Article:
Dialing for Dollars: Anatomy of Prospecting Calls


Tim J. Smith, PhD
Founder and CEO, Wiglaf Pricing

Published November 12, 2003

Making phone calls is one of the few constants with respect to selling in business markets. When businesses sell low-cost goods in high-transaction volume markets, the entire sales process will occur through phone calls. At the opposite end of the spectrum, when businesses sell high-cost goods and services in low-transaction volume markets, the phone is a necessary tool for developing rapport, scheduling meetings, and driving conclusions throughout the sales process.

A telephone conversation can accomplish many tactical sales goals. The tactical goal that presents the largest stumbling block to the sales process is the initiation of conversations with new prospects. Creating business conversations through the telephone is the subject of this article, also known as outbound telesales/telemarketing, prospecting calls, or dialing for dollars.

Talking on the telephone may sound elementary but using a phone call to drive business forward requires many specific questions to be addressed. For non-sales readers, we hope that as you read the following article you will begin to appreciate the challenges in making telephone sales calls. Readers accustomed to managing inbound calls will appreciate the challenges associated with a transition from order-taker to aggressor. Salespeople will perhaps enjoy the gentle reminders. If you have other ideas for improving telephone selling, we encourage you to respond with your suggestions.

Tactical Issues

Preparation and planning precedes performance in dialing for dollars just as it does for all other aspects of sales and marketing. (The corollary to this statement is the common 5 Ps: Poor Planning Produces Poor Results.) Broadly speaking, your preparation should cover the following four aspects of dialing for dollars: (1) creating the call list, (2) drafting the call script, (3) executing the calls, and (4) taking next steps.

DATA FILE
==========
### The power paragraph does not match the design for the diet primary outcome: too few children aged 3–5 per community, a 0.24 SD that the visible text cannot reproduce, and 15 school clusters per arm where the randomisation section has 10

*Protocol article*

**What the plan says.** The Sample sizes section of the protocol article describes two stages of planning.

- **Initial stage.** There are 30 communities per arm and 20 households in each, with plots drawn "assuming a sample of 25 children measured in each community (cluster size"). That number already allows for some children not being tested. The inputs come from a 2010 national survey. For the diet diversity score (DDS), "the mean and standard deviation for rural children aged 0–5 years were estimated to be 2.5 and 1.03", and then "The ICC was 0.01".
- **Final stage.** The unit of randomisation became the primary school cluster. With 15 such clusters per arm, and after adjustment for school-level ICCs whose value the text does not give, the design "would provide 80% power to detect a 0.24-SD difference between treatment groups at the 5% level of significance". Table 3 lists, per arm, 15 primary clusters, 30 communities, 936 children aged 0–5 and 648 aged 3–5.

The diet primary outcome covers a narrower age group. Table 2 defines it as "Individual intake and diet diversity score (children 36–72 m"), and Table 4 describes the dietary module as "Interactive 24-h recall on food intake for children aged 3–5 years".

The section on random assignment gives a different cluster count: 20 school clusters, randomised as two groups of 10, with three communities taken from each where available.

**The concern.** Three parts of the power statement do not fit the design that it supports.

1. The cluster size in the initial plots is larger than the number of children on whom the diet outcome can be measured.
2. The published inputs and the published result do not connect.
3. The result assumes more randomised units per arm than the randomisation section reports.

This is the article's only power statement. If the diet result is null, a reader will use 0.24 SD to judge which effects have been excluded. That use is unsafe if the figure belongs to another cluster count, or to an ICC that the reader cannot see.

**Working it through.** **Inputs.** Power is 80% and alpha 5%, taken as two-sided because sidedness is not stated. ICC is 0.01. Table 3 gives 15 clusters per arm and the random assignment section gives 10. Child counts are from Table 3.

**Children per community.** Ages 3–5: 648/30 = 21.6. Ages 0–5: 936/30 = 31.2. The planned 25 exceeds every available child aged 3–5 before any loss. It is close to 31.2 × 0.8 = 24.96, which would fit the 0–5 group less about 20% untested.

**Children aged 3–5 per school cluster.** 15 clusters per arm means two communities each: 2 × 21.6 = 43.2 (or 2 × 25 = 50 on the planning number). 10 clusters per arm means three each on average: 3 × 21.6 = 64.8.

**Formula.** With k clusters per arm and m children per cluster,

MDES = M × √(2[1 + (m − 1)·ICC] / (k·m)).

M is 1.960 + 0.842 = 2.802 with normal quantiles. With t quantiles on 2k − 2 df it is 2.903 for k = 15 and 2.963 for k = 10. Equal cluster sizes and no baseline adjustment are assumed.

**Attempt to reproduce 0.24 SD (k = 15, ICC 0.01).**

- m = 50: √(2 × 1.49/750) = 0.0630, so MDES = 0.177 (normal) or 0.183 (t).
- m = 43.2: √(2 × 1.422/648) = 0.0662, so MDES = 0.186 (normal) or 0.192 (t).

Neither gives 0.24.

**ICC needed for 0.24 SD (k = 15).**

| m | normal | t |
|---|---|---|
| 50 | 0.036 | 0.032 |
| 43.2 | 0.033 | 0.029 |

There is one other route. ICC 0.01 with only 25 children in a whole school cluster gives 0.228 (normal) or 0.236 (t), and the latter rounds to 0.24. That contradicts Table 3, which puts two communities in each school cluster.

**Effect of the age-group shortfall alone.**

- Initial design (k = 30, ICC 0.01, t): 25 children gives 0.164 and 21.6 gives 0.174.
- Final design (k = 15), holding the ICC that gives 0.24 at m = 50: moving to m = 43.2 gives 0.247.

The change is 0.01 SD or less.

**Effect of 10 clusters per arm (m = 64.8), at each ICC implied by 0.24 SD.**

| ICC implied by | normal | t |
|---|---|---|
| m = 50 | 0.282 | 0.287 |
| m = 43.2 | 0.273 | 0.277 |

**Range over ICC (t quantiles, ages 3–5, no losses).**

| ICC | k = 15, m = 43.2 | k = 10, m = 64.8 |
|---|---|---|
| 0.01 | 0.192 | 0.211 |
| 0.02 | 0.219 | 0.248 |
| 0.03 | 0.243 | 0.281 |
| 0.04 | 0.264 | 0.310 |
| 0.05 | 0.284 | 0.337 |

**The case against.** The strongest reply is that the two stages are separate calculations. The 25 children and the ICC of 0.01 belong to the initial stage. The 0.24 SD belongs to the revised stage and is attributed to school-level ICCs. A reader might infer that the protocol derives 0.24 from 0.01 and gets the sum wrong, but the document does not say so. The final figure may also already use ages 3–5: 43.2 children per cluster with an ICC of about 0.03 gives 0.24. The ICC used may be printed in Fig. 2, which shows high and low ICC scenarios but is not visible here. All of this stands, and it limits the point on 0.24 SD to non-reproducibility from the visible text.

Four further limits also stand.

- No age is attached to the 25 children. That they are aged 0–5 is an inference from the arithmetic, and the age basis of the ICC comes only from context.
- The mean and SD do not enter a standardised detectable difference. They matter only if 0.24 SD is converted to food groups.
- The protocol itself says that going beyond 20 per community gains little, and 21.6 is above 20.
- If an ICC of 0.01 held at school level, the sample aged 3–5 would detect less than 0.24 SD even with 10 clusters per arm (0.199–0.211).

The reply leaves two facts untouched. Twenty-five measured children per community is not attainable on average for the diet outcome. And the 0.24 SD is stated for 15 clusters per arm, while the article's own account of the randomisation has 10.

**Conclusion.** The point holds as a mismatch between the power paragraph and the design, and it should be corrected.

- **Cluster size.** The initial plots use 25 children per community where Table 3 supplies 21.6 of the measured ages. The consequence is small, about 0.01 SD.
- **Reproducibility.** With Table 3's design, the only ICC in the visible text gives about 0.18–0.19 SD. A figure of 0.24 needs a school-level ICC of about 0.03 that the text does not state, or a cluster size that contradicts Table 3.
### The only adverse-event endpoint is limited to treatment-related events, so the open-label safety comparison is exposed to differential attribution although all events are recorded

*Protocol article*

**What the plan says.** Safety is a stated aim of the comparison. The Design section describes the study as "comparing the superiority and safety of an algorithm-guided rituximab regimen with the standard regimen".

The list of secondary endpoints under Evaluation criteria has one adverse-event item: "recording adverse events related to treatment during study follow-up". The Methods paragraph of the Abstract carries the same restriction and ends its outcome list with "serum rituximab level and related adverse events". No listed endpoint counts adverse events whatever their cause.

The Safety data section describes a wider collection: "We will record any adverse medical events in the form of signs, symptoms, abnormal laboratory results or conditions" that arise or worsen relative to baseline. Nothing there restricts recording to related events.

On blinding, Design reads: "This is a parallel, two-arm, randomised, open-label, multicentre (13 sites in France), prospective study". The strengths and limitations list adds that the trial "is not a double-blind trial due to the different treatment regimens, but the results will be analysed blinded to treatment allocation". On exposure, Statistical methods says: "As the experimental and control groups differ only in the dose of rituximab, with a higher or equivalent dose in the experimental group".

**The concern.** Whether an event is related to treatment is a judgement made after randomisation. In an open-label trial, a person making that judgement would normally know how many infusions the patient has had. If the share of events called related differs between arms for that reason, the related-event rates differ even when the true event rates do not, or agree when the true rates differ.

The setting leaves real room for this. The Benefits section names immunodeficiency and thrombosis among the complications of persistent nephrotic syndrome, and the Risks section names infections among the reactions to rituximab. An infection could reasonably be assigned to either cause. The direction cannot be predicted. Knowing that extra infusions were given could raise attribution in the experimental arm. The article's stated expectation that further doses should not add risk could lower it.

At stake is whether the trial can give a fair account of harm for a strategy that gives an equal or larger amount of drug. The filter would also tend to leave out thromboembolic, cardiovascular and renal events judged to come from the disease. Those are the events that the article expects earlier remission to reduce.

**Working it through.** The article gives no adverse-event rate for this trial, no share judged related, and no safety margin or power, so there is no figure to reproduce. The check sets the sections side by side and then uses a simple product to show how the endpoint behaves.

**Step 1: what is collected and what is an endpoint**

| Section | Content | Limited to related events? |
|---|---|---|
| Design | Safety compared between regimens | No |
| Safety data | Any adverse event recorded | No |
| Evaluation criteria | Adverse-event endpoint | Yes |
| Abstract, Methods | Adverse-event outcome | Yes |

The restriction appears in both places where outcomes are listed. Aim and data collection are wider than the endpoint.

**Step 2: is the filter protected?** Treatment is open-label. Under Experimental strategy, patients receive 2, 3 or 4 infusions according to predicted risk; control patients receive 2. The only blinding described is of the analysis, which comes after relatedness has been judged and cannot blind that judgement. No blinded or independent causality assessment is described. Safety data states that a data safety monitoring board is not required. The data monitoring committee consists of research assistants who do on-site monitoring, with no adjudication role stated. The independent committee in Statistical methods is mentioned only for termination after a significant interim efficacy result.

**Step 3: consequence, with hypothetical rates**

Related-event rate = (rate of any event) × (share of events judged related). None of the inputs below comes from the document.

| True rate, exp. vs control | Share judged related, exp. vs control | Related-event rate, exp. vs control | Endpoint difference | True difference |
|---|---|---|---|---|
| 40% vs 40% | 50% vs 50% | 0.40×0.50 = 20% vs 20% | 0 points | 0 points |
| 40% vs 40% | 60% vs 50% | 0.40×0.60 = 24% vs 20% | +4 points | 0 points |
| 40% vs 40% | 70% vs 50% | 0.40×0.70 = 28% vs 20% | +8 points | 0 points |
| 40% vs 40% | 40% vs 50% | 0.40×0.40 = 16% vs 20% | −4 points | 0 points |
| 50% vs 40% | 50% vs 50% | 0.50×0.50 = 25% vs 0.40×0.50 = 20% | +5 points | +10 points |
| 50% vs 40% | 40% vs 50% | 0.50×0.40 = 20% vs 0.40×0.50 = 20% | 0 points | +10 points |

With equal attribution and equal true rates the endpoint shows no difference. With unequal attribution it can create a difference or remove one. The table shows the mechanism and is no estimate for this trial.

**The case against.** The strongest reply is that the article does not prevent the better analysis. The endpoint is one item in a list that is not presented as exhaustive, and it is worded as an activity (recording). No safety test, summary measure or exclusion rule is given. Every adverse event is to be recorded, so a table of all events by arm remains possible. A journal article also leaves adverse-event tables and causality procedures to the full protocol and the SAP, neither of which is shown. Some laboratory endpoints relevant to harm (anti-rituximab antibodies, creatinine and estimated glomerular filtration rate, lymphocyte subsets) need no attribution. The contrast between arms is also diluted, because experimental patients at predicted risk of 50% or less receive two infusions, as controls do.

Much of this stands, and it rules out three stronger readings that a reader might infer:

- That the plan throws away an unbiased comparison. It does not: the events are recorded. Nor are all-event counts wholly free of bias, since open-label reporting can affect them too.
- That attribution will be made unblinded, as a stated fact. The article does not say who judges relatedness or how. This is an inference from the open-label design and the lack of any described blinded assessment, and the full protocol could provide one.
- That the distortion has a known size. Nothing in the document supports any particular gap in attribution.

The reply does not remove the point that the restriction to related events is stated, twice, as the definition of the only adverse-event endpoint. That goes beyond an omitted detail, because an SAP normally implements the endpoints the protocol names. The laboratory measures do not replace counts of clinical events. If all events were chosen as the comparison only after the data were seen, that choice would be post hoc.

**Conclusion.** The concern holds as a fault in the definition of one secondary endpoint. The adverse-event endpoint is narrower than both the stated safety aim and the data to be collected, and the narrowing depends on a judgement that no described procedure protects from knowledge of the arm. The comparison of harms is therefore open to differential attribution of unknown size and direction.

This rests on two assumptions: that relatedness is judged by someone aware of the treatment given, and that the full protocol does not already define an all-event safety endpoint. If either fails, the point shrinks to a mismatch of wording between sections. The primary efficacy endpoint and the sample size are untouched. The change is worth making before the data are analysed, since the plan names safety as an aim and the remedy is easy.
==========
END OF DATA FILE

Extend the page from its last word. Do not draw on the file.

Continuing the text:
Call List

In telephone prospecting, the call list is the sales person’s prospect list. Before a salesperson can call prospects, he/she must have a list of names and numbers. Call lists may be created from drop-cards, web forms, referrals, trade shows, industry associations, rented lists, library references, or corporate web site searches.

There are two controversial issues with respect to call lists. These are: (1) qualified versus unqualified contacts and (2) warm call vs. cold call.

“Qualified contact” implies that the sales and marketing process has screened the list for potential prospects and only included those that are likely to purchase. Screening criteria may include expressed interest, purchasing authority, and budget. When designing the telephone prospecting campaign, managers must weigh the cost of contacting unqualified contacts against the cost of lost revenue in missing a potential prospect. If the contacts are “unqualified”, the goal of the sales call shifts from closing a sale towards uncovering interest, need, and willingness to pay.

“Warm calls” implies that the sales and marketing process has had a prior touch-point with the contact. Warming the call with a letter, tradeshow interaction, or referral provides a route to introduce the salesperson and their company to the contact. “Cold calls” implies that no prior contact has been made between the prospect and the salesperson or company. When designing the telephone prospecting campaign, managers must weigh the cost and effectiveness of warming the contacts against that of making cold calls. (See Full Contact) When less effort has been made to warm up the call, the focus of the call shifts from driving a single sales opportunity to providing an introduction and creating awareness of your value offering.

Call Script

The call script must manage three contact points within the current business environment: (1) voice mail, (2) personal assistants, and (3) the prospect.

The following paragraphs will discuss each of these areas. Call scripts should include all potential contact points. Salespeople should use the call script as a guide, not a mechanical requirement. Every sales call is different and flexibility is required to develop meaningful customer relationships. Also, creating a perfect call script will require several drafts and real tests with customers. Expect the call script to evolve over use or as salespeople take ownership over the challenge in driving revenue.

Voice Mail